For those whom don’t know, Julia is a very powerful new language, which aims to leverage a JIT compilation mechanism to generate very fast numerical/computational code in general from a well thought out language.
I’ve argued for a while that it feels like a better Python than Python. Python, for those whom aren’t aware, is a scripting language which has risen in popularity over the recent years. It is generally fairly easy to work in, with a few caveats.
Indentation is the killer for me. The language is tolerable though, IMO, not nearly as “simple” as people claim, with a number of lower level abstractions peaking through. I am fine with those. I am not fine with (and have never been fine with) structure by indentation. This isn’t its only issue. The global interpreter lock, the incompatibility between Python 2.x and 3.x. Python does have a very nice interface to C/C++ libraries though, which make extending it relatively easy.
Julia eschews this structure by indentation. It also tries hard to be convenient, and consistent. IMO it does a great job of it. We are experimenting with using it for more than basic analytics, and it is installed on every single machine we ship in /opt/scalable/bin/julia , and have been for years. As is Python3, and Perl 5.xx.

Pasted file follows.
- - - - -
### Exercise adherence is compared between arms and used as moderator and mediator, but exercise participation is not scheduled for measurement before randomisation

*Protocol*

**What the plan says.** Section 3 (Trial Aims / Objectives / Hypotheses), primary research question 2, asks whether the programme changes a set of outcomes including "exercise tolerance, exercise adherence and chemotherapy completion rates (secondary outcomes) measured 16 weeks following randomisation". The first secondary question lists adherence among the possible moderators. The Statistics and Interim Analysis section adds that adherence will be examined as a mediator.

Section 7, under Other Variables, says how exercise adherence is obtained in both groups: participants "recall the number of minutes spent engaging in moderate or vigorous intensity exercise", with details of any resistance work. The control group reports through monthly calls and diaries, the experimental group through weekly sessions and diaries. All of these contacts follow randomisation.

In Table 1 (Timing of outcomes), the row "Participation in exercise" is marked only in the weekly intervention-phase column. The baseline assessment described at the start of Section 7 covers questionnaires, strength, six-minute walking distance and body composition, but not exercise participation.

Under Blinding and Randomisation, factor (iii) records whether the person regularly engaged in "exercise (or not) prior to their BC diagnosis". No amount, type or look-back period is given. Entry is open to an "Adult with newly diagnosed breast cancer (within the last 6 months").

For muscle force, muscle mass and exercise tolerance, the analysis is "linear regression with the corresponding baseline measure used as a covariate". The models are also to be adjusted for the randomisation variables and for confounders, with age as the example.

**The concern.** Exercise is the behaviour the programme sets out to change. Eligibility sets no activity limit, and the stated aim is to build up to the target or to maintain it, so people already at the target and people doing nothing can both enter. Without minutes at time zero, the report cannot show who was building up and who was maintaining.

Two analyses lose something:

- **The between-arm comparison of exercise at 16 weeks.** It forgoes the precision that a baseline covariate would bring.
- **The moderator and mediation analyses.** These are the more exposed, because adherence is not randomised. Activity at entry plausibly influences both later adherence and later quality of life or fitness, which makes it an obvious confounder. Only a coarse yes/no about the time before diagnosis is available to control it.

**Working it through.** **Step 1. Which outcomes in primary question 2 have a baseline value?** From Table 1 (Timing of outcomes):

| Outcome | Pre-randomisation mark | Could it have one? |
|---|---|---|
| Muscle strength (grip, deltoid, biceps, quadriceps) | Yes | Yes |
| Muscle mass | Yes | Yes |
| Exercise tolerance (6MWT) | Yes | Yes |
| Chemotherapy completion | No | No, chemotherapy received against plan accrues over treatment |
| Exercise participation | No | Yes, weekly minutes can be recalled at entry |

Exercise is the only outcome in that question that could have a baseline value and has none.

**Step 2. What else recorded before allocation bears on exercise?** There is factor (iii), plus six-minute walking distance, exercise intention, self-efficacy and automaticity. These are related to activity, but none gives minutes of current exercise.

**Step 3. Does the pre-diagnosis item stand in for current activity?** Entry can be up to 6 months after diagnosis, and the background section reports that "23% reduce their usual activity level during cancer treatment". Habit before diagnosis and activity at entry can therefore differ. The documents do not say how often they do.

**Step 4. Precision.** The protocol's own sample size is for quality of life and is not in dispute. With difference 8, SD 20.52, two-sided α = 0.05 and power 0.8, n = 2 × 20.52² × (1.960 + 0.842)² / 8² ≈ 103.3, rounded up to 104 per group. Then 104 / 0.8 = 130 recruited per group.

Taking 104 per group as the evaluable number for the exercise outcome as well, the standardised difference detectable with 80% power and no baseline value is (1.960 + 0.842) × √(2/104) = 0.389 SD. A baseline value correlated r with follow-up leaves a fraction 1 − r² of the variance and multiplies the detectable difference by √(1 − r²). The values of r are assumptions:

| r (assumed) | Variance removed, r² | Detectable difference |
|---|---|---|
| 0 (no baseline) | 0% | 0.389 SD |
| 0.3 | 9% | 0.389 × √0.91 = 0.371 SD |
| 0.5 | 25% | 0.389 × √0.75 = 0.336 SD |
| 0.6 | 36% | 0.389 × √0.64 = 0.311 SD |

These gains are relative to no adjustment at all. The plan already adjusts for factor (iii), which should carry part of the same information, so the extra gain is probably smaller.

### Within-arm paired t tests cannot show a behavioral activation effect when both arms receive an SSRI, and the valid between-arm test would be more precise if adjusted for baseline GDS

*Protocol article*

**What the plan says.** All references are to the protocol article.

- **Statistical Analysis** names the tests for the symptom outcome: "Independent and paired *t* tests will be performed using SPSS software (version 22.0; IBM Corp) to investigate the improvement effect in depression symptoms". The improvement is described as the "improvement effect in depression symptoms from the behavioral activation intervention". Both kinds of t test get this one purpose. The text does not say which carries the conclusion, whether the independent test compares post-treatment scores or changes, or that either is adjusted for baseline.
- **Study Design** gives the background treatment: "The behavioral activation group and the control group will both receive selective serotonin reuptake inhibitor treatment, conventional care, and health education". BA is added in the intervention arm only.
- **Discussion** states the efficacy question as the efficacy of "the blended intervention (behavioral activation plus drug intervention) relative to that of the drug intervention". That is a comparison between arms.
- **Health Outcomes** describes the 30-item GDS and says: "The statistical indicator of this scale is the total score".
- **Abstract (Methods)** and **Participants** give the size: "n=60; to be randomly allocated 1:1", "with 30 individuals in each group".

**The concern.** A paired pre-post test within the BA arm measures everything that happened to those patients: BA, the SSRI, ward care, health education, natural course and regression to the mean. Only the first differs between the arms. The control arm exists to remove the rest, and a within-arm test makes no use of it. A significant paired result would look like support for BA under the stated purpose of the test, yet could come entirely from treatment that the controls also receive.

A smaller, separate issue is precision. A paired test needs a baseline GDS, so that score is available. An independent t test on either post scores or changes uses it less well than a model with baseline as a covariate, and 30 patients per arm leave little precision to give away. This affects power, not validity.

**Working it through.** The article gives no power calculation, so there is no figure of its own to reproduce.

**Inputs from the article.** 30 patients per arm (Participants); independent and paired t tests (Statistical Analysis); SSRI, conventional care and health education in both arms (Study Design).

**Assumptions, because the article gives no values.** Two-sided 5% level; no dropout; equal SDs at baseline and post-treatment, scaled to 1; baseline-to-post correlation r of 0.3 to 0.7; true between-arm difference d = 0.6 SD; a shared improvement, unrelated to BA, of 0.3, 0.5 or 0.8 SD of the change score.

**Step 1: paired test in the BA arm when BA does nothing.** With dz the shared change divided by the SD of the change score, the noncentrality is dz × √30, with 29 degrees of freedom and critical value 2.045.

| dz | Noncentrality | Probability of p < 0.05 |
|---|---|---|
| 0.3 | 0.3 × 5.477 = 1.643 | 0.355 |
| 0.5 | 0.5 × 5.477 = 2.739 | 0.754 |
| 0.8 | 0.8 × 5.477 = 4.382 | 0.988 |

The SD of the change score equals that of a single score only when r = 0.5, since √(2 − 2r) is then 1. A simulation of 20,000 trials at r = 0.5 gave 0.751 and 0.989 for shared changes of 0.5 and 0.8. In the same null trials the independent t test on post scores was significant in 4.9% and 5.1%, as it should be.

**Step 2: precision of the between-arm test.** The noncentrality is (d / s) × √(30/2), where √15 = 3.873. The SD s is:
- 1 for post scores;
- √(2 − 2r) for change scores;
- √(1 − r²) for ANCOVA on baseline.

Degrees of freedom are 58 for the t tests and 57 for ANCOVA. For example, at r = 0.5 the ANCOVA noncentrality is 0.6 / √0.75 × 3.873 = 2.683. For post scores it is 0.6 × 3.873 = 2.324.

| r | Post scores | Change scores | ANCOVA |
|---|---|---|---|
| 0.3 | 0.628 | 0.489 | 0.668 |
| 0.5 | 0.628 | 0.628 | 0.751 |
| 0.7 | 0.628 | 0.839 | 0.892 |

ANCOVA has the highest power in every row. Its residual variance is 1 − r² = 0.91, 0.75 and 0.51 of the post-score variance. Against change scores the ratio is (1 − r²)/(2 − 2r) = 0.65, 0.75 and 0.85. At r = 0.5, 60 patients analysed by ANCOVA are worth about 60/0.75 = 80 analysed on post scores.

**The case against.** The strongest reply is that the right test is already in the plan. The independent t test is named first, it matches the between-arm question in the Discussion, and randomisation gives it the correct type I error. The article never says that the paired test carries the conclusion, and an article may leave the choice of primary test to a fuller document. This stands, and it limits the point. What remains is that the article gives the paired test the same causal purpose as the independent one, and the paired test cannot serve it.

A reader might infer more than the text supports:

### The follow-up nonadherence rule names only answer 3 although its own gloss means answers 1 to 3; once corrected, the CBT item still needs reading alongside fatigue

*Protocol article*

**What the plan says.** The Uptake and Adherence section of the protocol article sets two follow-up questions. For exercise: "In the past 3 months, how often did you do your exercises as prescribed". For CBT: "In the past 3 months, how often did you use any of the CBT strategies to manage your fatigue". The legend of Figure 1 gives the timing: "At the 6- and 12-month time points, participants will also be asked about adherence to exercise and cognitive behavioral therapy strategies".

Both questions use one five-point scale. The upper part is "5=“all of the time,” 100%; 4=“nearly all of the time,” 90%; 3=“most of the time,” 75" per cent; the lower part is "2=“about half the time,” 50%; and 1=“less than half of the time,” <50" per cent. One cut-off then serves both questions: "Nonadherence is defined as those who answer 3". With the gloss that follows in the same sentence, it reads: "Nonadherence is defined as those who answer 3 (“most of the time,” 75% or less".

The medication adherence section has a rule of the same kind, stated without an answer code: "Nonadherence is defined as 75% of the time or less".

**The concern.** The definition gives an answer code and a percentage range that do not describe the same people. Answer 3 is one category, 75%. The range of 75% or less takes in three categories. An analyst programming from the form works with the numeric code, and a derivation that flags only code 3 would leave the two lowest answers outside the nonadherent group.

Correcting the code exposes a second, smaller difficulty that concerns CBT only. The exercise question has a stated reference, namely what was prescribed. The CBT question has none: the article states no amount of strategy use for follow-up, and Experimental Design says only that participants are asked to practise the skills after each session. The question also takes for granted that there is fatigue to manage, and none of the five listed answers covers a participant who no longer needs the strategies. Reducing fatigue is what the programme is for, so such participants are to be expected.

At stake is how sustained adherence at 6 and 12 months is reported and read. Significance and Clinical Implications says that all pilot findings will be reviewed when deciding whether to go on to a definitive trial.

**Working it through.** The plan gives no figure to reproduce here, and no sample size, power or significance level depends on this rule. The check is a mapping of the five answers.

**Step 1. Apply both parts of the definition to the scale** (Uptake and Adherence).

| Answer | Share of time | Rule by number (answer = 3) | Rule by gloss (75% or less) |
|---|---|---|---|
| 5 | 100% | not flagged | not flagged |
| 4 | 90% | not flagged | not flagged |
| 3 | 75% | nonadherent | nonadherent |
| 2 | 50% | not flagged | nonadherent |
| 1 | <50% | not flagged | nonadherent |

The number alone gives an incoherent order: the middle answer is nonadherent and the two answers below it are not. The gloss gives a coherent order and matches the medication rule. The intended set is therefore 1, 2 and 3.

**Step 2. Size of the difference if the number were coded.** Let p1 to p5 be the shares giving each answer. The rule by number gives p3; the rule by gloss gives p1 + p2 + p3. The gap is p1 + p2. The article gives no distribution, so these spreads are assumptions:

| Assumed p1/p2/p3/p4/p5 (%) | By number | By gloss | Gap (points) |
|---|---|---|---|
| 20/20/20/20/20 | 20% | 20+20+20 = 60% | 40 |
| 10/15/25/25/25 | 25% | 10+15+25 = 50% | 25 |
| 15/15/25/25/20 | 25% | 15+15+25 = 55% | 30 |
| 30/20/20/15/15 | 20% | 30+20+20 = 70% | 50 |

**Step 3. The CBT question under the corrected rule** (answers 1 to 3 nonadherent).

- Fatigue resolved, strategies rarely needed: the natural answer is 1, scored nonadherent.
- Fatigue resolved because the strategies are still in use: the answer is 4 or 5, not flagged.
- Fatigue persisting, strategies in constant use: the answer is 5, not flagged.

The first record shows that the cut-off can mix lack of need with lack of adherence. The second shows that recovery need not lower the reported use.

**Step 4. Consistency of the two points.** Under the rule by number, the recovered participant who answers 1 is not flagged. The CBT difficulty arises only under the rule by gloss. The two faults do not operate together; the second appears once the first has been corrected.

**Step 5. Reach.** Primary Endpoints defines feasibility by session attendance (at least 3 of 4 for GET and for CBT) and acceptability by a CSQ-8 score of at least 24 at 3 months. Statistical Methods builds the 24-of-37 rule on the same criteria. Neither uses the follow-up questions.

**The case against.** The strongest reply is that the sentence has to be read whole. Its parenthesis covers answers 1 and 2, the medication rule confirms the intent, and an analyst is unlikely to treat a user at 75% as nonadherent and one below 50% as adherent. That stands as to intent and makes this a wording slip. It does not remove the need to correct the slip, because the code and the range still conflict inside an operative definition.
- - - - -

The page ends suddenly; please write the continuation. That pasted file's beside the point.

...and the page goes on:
These tools are part of our analytics stack, which has a few different versions depending upon physical footprint requirements.
Julia has made interacting with the underlying system trivial, as it should be, with few abstractions peaking out from underneath the syntax. This article discusses the differences from a pragmatic viewpoint.
Overall I agree with the points made. Perl, my go-to scripting language, has some of the python issues (abstraction leakage). Perl6 is better. Much better. Really … been looking into it in depth … and it is pretty incredible. Julia is better, and much better at the stuff that you’d want to use Python for.